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Trial Shows Some ALS Drug Benefit for Patients

Man in wheelchair

(PXHere)

3 Sept. 2020. Results from a clinical trial show a drug to treat amyotrophic lateral sclerosis slows the functional decline in ALS patients compared to a placebo. Findings from the trial testing the drug code-named AMX0035 developed by Amylyx Pharmaceuticals Inc. in Cambridge, Massachusetts appear in today’s issue of New England Journal of Medicine (subscription required).

ALS, also known as Lou Gehrig’s disease, is a progressive neurodegenerative disorder where neurons or nerve cells controlling muscles in the body begin to waste away, and can no longer send or receive signals from the brain or spinal cord. As the nerve cells stop functioning, muscles in the limbs, and later speech and breathing muscles, begin weakening and eventually stop functioning. Most people with the disease die of respiratory failure. According to Johns Hopkins University, ALS affects some 30,000 people in the U.S., with 6,000 new cases reported each year.

Amylyx Pharmaceuticals is developing AMX0035 that aims to slow the disease’s progression by targeting two sources of stress on nerve cells believed to contribute to cell death and inflammation associated with ALS. One stress source is the mitochondria or energy center of the cell, while the second source is the endoplasmic reticulum, a network of sacs and tubes that takes up much of the internal space of the cell, and transfers molecules between the nucleus and the rest of the cell. The company says both of these stress pathways need to be addressed to treat neurodegenerative diseases such as ALS.

AMX0035, says Amylyx, is made of two approved compounds that together work on both of the stress sources: phenylbutyrate for mitochondrial stress and tauroursodeoxycholic acid for endoplasmic reticulum.  Both compounds were tested individually with ALS patients earlier, but AMX0035 is designed to combine and optimize their effects.

The mid- and late-stage clinical trial enrolled 137 participants diagnosed with ALS symptoms in the previous 18 months, from an initial screening of 177 patients. Participants at the 25 sites in the U.S. were randomly assigned to receive AMX0035 or a placebo on a two-to-one basis, administered once a day for three weeks, then twice a day for 21 weeks. The study team looked primarily for changes in participants’ scores on a standard 48-point rating scale of muscle activity and day-to-day functions among ALS patients. Participants are also rated on isometric limb strength, lung capacity, and chemical and imaging biomarkers of nerve cell death and integrity.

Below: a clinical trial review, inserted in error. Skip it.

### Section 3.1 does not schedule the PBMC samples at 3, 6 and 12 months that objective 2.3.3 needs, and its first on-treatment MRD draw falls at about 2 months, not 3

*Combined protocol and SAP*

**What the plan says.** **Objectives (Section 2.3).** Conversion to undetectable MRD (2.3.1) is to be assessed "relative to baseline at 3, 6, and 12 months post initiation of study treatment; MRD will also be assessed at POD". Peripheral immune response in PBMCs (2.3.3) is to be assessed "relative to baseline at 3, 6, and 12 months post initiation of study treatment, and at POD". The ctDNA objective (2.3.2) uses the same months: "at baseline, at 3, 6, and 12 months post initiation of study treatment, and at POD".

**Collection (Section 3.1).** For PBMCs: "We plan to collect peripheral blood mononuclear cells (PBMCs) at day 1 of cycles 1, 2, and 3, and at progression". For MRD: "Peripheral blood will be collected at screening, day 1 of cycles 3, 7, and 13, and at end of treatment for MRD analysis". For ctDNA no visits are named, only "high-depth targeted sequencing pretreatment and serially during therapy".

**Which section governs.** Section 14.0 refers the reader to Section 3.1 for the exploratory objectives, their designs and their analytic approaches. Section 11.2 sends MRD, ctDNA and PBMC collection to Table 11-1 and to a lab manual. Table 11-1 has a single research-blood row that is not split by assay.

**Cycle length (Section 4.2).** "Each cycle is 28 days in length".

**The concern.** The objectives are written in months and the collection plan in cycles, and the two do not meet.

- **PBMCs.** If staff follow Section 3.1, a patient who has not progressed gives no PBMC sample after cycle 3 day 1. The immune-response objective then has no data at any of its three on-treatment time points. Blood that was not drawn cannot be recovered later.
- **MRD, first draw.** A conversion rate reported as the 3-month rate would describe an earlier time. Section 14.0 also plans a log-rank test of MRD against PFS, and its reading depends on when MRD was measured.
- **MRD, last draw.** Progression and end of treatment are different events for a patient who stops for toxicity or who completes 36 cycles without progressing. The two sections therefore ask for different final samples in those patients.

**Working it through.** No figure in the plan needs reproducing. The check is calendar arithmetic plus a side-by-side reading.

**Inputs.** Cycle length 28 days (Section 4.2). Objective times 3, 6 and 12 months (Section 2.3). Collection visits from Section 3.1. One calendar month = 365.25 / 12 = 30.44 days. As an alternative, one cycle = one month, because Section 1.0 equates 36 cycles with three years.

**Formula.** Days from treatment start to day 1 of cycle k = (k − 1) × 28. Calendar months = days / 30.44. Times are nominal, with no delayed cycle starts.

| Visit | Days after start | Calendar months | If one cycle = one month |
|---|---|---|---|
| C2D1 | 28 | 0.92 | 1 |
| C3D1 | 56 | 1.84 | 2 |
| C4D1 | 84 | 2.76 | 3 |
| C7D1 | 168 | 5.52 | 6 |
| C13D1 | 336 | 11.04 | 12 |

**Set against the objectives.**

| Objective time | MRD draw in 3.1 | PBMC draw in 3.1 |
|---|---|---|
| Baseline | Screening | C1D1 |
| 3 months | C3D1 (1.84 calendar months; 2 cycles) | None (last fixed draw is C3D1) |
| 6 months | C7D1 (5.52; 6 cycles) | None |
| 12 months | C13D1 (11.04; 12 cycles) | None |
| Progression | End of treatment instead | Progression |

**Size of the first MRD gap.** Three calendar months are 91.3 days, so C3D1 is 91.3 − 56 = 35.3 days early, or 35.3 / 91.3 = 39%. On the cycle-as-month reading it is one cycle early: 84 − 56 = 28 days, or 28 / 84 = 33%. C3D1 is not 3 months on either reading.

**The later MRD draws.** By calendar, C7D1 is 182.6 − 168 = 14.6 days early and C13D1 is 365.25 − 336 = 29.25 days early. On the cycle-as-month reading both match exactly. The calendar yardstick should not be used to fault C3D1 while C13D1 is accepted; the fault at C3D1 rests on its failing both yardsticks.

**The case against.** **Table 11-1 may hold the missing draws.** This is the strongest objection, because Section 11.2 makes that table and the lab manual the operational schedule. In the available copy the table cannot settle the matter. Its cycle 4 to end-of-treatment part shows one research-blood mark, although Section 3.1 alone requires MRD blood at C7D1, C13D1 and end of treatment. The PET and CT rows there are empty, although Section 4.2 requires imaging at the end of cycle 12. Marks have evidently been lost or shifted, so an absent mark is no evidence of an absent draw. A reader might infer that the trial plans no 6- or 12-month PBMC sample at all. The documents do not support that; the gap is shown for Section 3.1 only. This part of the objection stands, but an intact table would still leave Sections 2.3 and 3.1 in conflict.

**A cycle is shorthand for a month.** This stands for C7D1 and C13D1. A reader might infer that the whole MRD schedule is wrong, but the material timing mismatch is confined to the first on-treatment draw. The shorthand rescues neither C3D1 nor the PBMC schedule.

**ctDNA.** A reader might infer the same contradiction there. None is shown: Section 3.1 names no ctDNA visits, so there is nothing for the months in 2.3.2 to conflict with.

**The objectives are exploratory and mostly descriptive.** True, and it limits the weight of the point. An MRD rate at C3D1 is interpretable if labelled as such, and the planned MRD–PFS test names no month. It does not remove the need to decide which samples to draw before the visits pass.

The results show functional ratings for the 89 participants receiving AMX0035 declined at slower pace, 1.24 points per month, than the 1.66 points per month for the 48 participants receiving the placebo, a difference large enough for statistical reliability. While AMX0035 recipients scored higher on many of the trial’s secondary measures, differences with placebo recipients were not large enough to be considered reliable.

The company says AMX0035 was well tolerated, but nearly all participants in the trial — 97 percent of AMX0035 and 96 percent of placebo recipients — experienced some adverse affects. Among AMX0035 recipients, adverse effects were gastrointestinal, including diarrhea, nausea, salivary secretions, and abdominal discomfort. However, serious adverse effects occurred more often among placebo recipients. About one in five AMX0035 recipients (19%) discontinued the trial early compared to 8 percent of placebo recipients.

“The data published today,” says Calaneet Balas, president of The ALS Association in an Amylyx statement, “makes a clear and compelling case that AMX0035 should be made available to people with ALS as soon as possible. We look forward to working with Amylyx, the FDA, and the entire community to help make that happen.” ALS Association is a co-sponsor of the clinical trial.

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